Wednesday, December 28, 2011

Just a bowl of medicine soup?

I am grateful to one of my Nanning students, Huang Jing, for the following, acute observation about the challenges facing those who work in busy acupuncture clinics where they are asked to treat many patients, and who want in some way to move on to treat with five element acupuncture.  Her email has prompted me to think carefully how I can help my students over in China to make the transition to five element acupuncture without endangering their livelihoods.

“With Five Element Acupuncture I could only see 4 - 5 patients in any half-day, and with today’s demand on outpatient service, this is far too little, and I will never be able to treat all the patients… I need to see about 28 patients in half a day.” 

And then she goes on to say, “However I see that in this way we are seeing a lot more patients, but we can only treat the very surface of their problems.  We have not got the time to trace or to understand where their problems have actually come from.  In the times we are living in now especially, people are carrying around huge emotional burdens, and their physical problems are often caused by these internal problems.  We really ought to be giving our patients not just a bowl of medicine soup, but we should also find a way to give them some spiritual nourishment.”

It is quite understandable that practitioners who may work in a system based on the need to treat a lot of people as quickly as possible find it difficult to move to five element acupuncture, where we accentuate the need to develop a long-standing one-to-one relationship with our patients.  These two approaches to practice, the one, the “bowl of medicine soup” approach, and the other the “spiritual nourishment” approach, appear to be irreconcilable, but I do not think they are.  There are certainly ways of adapting what I do in my everyday London practice to what is needed in a busy outpatients’ clinic, as some of my fellow practitioners have proved when they worked in the stressful conditions in Sri Lanka after the floods treating as many patients as my Nanning student is asked to treat.  It is now my task to work out the best way to help my students adapt their practice.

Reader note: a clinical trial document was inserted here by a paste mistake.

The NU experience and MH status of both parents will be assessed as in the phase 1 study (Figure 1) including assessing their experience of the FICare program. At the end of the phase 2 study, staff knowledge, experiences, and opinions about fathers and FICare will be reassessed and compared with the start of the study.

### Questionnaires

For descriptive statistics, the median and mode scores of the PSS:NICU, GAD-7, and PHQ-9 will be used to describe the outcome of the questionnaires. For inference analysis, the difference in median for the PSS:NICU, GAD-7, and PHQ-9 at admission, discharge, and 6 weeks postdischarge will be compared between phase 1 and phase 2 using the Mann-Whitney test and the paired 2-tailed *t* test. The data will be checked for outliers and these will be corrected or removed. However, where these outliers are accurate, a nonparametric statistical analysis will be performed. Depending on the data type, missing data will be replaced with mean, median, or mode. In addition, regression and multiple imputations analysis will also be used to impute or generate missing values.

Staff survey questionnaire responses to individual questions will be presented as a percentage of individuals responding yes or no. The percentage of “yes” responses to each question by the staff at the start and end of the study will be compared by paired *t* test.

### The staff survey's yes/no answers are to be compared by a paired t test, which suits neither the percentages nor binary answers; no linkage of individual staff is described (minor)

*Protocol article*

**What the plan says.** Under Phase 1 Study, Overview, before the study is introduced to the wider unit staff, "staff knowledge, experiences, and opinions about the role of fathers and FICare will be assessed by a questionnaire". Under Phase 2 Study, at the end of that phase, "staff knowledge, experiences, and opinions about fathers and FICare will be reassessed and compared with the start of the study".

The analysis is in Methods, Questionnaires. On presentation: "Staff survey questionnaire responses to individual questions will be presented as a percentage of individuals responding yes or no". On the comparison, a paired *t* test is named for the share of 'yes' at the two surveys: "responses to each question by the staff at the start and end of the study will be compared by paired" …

In this context, I find it interesting that my translation work on Elisabeth Rochat de la Vallée’s 101 Key Concepts of Chinese Medicine has strengthened my understanding that the “bowls of medicine soup” of the original pioneers of acupuncture, some 2000 years ago, contained as their most important ingredient that of “spiritual nourishment”.  The two, the physical and the spiritual, were always regarded as an indissoluble whole. The sad thing is that this has got so thoroughly lost in modern TCM, and particularly in those places where living conditions demand a high turnover of patients.  It is as though patients’ spirits have become irrelevant to the restoration of health.  It is little wonder, then, that my Chinese students are amazed at the speed of improvement when using five element acupuncture as compared with their current acupuncture practices.

Here it is useful to look at what we do at our first treatment, during which we always drain Aggressive Energy.  This is a quick and effective way of drawing out any negative energy which may be polluting the elements, and is probably worth 10 treatments from other forms of acupuncture, where this sapping away at the elements’ strength remains undetected and untreated.  And the same, if not more so, can be said of those important blocks to treatment, husband-wife and possession.  From that point of view, I see five element acupuncture as providing a surprising short-cut to a return to health which it is not always recognised as offering.   

At the start of practice, as with every other kind of acupuncture, a fledgling practitioner will obviously require time to develop the skill to give effective treatment, and in five element acupuncture you can’t look up a formula of points which TCM likes to do.  But you can certainly get quicker and quicker at doing an AE drain, and the nature of this treatment (needles in the back for some period of time) gives the practitioner more time to talk to the patient.  So in that way, when I was in Nanning, and was asked to treat many patients in a way very unlike that of the leisurely time I grant myself for my initial diagnosis with my London patients, I learnt very quickly to move on to the AE drain after perhaps only 10 minutes or so.  Here my knowledge of the elements came to my aid, because I would try to focus my questioning on those areas which I thought would probably be the most important for that particular patient.  And I was surprised at how easy it was to home in on certain areas of emotional distress very quickly, all the more so because the patients were only too keen to accompany me into areas of their life which nobody had shown any interest in exploring with them before.

Of course I have many years of experience at diagnosing the elements to draw upon, but I was delighted to see how quickly my students homed in on the different elements and with what surprising accuracy.  Here their deep-seated knowledge of the elements, so engrained in them since childhood, comes to their aid, and, coupled with their keenness to learn, makes my task all the easier.  The question now is how to guide them to make the transition from a formulaic approach to treatment to the more individually-focused five element treatments, whilst dispelling some of their natural fear at having to learn such a different approach.

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